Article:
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The definition of Pedorthics as offered by the Pedorthic Footwear Association and the Board for Certification in Pedorthics is: "The design, manufacture, modification and fit of footwear, including foot orthosis, to alleviate problems caused by disease, congenital conditions, overuse or injury."

I prefer to dissect the word to learn what it means: "Ped" means step (like pedal, which you step on). "Ortho" refers to straight, regular, proper, or correct. "Ist" is a noun suffix which means "one who practices or is occupied with." So, I am occupied with making steps regular, straight, proper or correct.

We would all like to think that our bodies are perfect, or near perfect. Yet go someplace like a mall and watch people walk. You will see large numbers of people limping, gimping or otherwise exhibiting an abnormality in their gait. Statistically at least 85% of Americans have structural anomalies with their feet and/or lower extremities. The "vigor of youth" can over ride much but in time problems start to develop into issues. (Frequently I have "40 something" patients with Plantar Fasciitis or Mortons Neuroma or something painful screaming for attention - and they ask: "How did this happen-I've never had trouble before?" The faulty structure that created the problem was there all along-it's just that the years caught up with them.)

My training in pedorthics started with studying bio-mechanics of the feet at Ball State University during the Orthopedic Shoe Technicians program conducted by Clyde Edwards and Carl Reicken. Later (fall of '96) I sat for and passed the exam administered by the Board for Certification in Pedorthics, and thus became a "Certified Pedorthist." (I later chose to allow my certification to expire.)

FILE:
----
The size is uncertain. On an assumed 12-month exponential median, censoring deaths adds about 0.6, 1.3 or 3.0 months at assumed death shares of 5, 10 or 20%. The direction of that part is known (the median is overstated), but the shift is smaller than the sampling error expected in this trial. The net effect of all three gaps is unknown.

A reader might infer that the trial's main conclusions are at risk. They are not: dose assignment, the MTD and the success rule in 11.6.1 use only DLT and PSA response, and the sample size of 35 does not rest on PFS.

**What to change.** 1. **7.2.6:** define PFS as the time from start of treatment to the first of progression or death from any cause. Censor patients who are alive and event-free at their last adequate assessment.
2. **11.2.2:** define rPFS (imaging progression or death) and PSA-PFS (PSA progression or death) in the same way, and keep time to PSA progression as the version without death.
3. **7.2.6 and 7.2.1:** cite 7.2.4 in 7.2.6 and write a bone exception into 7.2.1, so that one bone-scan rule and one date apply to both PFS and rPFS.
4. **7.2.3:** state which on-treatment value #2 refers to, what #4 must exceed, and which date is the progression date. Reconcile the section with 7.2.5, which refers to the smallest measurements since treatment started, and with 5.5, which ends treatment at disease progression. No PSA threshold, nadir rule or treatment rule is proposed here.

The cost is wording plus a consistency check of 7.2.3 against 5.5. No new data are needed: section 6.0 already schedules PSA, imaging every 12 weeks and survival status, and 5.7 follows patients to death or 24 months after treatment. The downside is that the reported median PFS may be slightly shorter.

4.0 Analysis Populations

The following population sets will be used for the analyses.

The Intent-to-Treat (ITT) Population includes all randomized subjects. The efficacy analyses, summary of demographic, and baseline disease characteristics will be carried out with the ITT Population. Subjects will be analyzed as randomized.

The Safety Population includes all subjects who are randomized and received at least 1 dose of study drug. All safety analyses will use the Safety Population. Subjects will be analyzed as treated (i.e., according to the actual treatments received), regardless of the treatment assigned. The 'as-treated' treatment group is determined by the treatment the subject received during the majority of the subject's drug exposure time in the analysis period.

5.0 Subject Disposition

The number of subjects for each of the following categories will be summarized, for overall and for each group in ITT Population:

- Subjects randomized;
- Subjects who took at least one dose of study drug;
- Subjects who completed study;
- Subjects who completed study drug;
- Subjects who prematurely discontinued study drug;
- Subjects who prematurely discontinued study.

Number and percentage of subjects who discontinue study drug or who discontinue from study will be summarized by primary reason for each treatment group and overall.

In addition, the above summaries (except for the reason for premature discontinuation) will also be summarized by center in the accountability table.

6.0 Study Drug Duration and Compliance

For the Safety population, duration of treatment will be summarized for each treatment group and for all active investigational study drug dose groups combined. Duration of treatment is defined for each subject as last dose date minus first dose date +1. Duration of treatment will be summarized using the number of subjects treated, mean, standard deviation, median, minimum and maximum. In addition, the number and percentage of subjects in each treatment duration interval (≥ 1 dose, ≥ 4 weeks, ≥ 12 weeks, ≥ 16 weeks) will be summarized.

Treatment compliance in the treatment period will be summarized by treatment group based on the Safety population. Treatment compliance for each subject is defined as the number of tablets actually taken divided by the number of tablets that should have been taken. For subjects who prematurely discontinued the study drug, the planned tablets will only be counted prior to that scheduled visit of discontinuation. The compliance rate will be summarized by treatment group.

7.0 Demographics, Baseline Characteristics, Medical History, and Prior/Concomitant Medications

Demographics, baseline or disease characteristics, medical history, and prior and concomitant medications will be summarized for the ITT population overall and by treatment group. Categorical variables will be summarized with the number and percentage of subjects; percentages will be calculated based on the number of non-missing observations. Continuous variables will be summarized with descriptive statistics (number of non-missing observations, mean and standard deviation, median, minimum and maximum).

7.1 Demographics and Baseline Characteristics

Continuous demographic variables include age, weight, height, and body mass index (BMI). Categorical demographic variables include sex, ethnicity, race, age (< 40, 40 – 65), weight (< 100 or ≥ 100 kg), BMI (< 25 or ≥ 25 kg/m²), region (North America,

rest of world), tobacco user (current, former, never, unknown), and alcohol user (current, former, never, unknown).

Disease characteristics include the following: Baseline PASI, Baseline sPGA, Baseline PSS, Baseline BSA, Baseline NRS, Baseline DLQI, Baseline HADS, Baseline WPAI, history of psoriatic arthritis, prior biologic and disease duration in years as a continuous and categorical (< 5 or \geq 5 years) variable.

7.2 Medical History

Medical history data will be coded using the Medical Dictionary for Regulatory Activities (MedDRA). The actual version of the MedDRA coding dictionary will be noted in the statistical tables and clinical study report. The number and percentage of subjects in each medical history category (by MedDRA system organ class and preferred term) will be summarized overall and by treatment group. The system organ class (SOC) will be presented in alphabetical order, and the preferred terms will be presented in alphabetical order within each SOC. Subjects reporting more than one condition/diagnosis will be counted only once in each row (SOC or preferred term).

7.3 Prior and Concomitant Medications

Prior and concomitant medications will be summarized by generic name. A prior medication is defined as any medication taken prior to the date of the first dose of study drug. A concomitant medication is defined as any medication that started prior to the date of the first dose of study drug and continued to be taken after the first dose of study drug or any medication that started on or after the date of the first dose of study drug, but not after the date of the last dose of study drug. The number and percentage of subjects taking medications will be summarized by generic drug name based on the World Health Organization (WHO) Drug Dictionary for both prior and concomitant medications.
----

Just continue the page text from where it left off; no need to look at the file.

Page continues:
As with my experiences in boot-making, it was after the formal training was completed that my real training in pedorthics/bio-mechanics began. Befriended by a couple of veritable geniuses in pedorthics, Gerhard Rill and Peter Morin, I have acted as an intern and observed and assisted as they solved myriad problems and pain with feet, legs, knees, hips and related areas of the body of their many patients. Because their practices are in urban areas, they have a large clientele and are also able to enjoy an excellent information exchange with the medical community.

As a Pedorthist I now consider how the foot is working, or not working, and address the bio-mechanical dysfunction to create a system that will allow the foot to work as correctly as possible.

When you go to a physician for an examination or evaluation, typically he will sit or lay you on his exam table. A pedorthist must do his work differently. He must evaluate the feet and their function on the floor because it is that interaction between the feet and the floor (or the terrain) that must be right. An evaluation of the gait and the motion of the feet is an integral part of a pedorthic evaluation. The feet are the foundation of the body-a mobile foundation, but nonetheless a foundation. In a building if the foundation settles unevenly, the floor slopes, walls crack, floors creak, doors won't close, etc. Often problems with footwear, pain in the feet, ankles, lower legs, knees, even thighs, hips, low back, and the neck-can be traced to malfunctioning feet!

One of the most common structural anomalies is a verus deformity of the foot. Simply explained-a pair of verus feet are more comfortable walking on the peak of a roof (I am exaggerating) than on a flat sidewalk or floor. Nearly every step taken requires the verus foot to function out of balance. In most individuals this situation requires the foot to "over pronate." Pronation is a natural, normal and necessary component of gait. It allows the mid-foot to spring toward the floor with each step creating a biological shock absorber. The problem comes when the pronation is excessive; which is nearly always with a verus foot.

Here are a list of a few symptoms that can result from excessive pronation:

  • Bunnions

  • Plantar Faciitis

  • Hammer Toes

  • Shin Splints

  • Ankle Pain

  • Heel Spurs

  • Leg-length discrepancy

  • Swollen ankles

  • Back pain

  • Posterior tibial tendonitis

  • Pain in the joints of the ball of the foot (metatarsalgia)

  • General foot pain/discomfort
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